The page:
There are pirates in the peninsula!

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This weekend, my study abroad program sponsored an overnight excursion to Campeche, the capital city of the state of Campeche! It is a beautiful, coastal city on the west side of the Yucatan peninsula that is most characterized by its colonial period walls. The inner part of this city is small, but pops with bright colored buildings, churches, and the history of pirates! No, not the Pirates of the Caribbean, but pirates from Europe that were sent to the Americas by the English and Dutch kingdoms to steal treasures that the Spanish had stolen from the natives of this land. La ciudad amurallada, as it is now called, was so threatened by these attacks that it began to build (by Mayan enslaved people) forts, walls, moats, and other militarized architecture to protect the city and its treasures. There are two very interesting facts about this history, though. The first one is that by the time the walls were finished, European pirate attacks had decreased so much that the walls weren’t necessarily needed anymore. The second one is that the residents of Campeche began to “win over the sea.” This means that they started “filling in” the ocean with dirt and expanded their land. Thus, today there are around 4 extra streets around the original walls that weren’t there at the time of its construction.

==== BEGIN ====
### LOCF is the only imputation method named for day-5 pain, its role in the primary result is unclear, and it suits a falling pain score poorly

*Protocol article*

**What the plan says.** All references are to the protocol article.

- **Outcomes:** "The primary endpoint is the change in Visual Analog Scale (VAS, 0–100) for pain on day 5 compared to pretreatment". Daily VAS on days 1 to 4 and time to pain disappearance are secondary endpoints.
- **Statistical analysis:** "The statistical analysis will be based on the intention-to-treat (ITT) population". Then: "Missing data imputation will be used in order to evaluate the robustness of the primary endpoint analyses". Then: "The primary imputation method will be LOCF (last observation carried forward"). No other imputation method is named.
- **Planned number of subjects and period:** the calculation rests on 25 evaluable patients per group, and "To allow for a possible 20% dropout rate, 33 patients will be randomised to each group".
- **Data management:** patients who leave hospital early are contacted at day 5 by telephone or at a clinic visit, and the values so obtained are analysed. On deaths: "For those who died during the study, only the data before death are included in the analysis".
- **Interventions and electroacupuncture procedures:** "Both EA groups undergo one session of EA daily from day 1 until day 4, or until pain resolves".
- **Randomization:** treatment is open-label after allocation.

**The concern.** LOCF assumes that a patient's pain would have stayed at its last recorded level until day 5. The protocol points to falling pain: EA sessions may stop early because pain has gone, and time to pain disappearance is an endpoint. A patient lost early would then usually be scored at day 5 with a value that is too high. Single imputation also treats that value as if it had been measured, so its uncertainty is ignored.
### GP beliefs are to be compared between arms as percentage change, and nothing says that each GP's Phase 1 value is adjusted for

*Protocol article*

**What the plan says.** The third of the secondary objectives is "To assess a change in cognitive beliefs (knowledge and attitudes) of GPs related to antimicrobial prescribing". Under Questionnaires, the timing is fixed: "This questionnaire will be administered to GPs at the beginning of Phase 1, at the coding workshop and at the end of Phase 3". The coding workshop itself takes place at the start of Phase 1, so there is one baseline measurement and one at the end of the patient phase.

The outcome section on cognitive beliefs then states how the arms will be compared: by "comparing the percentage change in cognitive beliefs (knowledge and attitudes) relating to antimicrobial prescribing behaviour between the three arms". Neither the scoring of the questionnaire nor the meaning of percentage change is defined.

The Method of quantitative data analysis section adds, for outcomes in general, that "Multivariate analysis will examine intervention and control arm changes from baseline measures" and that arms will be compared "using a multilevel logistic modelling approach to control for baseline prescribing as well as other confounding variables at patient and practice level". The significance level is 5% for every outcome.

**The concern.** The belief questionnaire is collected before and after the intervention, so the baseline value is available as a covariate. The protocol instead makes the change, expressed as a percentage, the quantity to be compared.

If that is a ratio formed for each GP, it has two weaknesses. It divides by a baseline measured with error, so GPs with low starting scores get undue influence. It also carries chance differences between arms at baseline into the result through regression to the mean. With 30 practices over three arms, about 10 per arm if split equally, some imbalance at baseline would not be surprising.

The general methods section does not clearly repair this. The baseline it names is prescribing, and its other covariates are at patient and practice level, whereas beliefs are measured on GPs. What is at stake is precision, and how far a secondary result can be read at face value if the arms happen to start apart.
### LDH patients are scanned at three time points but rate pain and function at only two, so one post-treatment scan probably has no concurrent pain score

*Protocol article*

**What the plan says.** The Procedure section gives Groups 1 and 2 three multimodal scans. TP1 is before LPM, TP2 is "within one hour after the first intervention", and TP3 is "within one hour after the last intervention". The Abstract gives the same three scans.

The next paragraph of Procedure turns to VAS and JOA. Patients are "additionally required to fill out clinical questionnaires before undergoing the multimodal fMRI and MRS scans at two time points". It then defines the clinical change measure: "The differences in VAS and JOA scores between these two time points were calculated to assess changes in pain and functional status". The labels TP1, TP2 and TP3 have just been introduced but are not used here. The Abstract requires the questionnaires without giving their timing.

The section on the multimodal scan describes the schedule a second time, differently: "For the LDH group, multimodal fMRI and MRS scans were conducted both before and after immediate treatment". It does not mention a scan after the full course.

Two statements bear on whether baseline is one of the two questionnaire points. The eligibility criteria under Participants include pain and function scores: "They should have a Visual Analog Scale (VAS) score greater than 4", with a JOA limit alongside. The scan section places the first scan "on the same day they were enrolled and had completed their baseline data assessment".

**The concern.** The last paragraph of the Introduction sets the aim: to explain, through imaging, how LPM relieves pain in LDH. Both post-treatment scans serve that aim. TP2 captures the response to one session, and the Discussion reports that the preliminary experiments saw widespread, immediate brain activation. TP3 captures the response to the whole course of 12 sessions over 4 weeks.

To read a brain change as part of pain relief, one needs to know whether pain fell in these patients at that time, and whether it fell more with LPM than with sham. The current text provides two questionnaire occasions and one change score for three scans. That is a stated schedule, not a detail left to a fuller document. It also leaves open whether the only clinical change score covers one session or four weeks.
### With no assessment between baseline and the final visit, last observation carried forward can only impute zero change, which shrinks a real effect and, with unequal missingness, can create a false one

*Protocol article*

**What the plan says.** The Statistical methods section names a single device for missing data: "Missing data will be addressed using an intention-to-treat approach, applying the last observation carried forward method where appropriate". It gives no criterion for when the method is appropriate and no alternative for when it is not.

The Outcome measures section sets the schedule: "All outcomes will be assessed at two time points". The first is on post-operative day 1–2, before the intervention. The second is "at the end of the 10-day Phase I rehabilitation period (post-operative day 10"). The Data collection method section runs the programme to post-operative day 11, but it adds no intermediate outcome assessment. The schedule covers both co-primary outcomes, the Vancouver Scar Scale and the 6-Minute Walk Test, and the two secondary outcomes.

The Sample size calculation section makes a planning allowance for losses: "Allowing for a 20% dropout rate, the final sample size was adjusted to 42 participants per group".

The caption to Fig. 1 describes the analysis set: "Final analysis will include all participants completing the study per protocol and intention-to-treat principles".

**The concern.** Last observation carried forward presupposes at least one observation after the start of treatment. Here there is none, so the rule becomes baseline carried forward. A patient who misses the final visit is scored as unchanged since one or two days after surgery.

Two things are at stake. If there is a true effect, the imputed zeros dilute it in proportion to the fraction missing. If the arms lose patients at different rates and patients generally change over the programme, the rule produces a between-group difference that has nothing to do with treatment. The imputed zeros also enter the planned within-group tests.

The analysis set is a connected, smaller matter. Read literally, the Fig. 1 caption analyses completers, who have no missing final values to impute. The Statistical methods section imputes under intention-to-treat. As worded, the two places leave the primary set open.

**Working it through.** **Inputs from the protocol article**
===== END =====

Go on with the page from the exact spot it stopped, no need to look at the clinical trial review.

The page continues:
While touring the city, our guide explained to the group that there is archeological evidence that Campeche was home to not only Mayas and Spanish people, but also to enslaved Africans that were brought to the Americas by force. The guide used herself as an example to display the prevalent characteristics in Campechanos that show this mix of people. However, she clearly described herself as a Campechana, not Spanish, Indigenous or Black. This is a result of the idea of mestizaje that has dominated Mexico in a way that didn’t happen in the US. Additionally, I think it is important for people who don’t live in these southernmost Mexican states (with this much diversity) to learn about African influences and people in Mexico because it is the population that has been most invisibilized despite their contributions to the building of the nation. For example, it was only until my first year of college that I even learned about Afro Mexicans, despite my family being from Oaxaca, a state home to a big percentage of the country’s afro descendant population. This visibility is the first step in the process to not just decolonize the way we think about the Mexican population, but also grant Afro Mexicans rights and justices that have been deprived from them for a long time. Thus, in the process of talking about how Mexicans are a “mix of races” (race is a social construct), these coastal southern cities provide a good setting for students, tourists, and even other Mexicans, to hear personal accounts of different meanings of being Mexican, and not just the mainstream “mestizo” narrative, as well as show that the Mexican identity spans beyond Spanish-influenced horse and bull stories and is a relation with the sea and pirates too.